2nd legal target emerges in tainted-spring probe
A regulator says the state is continuing to focus on Oxy USA in its investigation into contamination of a spring northwest of Parachute, even as the affected property owners have sued a second energy company they consider to be responsible.
Plaintiffs, including several members of the Prather family, sued oil and gas developer Nonsuch, contending the spring pollution came from a pit the company used to hold fluids at a well pad it operates nearby.
The plaintiffs also are suing Williams in connection with contamination of another spring in the same area. In that case, Colorado Oil and Gas Conservation Commission staff believe a leaking Williams pit is responsible, and reached a settlement with the company under which it would pay a record fine of $423,300 for violations related to the incident.
The commission will consider the settlement Thursday. Williams says it doesn’t believe it is responsible but agreed to the settlement in the interest of compromise and to resolve the matter.
The problems with the springs first came to light after Ned Prather drank spring water contaminated with benzene, a carcinogen, at his cabin May 30, 2008. Prather went to the hospital after the incident.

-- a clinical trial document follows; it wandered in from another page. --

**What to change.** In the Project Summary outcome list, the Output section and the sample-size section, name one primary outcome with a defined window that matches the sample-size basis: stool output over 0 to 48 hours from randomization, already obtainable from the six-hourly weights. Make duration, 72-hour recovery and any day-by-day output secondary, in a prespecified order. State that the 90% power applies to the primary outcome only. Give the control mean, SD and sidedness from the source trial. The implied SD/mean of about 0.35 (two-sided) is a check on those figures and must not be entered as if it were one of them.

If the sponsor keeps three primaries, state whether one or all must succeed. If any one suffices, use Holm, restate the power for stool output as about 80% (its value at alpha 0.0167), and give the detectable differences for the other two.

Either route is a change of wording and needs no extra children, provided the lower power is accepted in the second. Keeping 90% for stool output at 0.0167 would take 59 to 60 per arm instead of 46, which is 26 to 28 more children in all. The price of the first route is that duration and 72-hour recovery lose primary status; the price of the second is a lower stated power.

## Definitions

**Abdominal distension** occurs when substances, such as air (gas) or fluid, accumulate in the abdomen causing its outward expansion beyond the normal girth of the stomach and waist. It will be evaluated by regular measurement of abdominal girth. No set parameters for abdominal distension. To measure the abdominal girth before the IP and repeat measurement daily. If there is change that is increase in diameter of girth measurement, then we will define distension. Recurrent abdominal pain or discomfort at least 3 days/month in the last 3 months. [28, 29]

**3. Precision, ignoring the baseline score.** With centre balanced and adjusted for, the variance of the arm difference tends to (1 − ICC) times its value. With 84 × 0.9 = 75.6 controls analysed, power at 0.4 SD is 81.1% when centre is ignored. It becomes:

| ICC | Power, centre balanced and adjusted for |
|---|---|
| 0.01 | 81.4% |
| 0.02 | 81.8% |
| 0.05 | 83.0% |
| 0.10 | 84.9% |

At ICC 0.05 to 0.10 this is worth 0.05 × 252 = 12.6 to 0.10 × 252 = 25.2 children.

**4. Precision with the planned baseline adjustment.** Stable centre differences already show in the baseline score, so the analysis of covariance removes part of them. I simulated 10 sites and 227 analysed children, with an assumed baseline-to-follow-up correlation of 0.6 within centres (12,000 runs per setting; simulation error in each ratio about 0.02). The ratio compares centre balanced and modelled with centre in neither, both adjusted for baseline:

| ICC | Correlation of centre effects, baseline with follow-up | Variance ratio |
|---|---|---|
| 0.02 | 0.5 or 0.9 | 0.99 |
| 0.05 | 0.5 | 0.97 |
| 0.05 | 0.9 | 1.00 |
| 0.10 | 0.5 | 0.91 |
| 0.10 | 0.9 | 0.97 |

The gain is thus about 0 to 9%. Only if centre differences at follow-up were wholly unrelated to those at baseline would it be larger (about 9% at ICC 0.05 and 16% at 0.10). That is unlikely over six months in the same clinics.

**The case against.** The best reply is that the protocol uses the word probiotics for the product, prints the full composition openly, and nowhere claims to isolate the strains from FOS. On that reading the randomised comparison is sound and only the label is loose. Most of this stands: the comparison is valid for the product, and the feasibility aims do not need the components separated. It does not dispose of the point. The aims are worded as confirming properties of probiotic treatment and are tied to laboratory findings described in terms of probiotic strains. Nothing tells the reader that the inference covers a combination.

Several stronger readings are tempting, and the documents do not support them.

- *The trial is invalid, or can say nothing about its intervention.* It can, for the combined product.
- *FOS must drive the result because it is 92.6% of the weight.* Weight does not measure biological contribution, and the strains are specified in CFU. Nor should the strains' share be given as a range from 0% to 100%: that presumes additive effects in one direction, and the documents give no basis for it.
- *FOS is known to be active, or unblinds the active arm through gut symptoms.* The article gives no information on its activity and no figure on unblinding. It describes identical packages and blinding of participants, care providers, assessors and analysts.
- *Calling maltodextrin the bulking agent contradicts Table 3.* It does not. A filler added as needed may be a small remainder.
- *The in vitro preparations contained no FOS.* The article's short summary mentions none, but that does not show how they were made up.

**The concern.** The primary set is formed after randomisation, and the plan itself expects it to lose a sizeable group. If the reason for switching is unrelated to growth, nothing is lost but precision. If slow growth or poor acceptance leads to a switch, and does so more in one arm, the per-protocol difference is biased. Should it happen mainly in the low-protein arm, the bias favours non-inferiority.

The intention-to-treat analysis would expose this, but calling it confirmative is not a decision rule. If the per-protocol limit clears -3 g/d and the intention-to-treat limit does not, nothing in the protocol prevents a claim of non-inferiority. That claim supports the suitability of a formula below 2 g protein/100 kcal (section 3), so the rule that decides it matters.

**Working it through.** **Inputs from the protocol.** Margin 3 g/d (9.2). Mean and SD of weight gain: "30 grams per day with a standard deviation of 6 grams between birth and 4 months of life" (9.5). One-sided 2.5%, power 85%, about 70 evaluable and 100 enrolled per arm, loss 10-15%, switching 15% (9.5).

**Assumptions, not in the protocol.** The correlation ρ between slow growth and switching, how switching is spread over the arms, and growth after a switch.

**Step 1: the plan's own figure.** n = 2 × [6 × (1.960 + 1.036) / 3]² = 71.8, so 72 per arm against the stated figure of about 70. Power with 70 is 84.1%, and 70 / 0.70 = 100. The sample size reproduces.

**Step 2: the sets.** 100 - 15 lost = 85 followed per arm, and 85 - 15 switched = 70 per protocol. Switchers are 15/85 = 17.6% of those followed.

Nonsuch was investigated with this spring, also, along with Williams and two other companies, but state regulators later cleared all of the companies but Williams.
During that investigation, it was discovered a second spring had been tainted by benzene, and the state cited Oxy as the possible culprit.
“At this time we are continuing with our enforcement proceeding regarding Oxy, but we will consider any additional relevant information that bears on the source of the contamination,” David Neslin, director of the oil and gas commission, said Friday.
David Lee, a representative with Nonsuch, which is based in Naples, Fla., declined to comment. Oxy did not respond to a request for comment.
Richard Djokic, an attorney for Ned Prather, Prather’s brother Richard and other plaintiffs who own a combined 1,800 acres, declined to elaborate beyond what is in the lawsuit, regarding his clients’ decision to target Nonsuch.
The suit says the responsible Nonsuch well pad is 800 feet southeast of the spring the plaintiffs think it polluted. It says the plaintiffs believe, “based on results of various investigations,” benzene and other contaminants collected in the area of the pad match in composition the constituents found in the spring.
The Prathers say the problems at the springs have affected their outfitting business on the property, which also is used to raise livestock.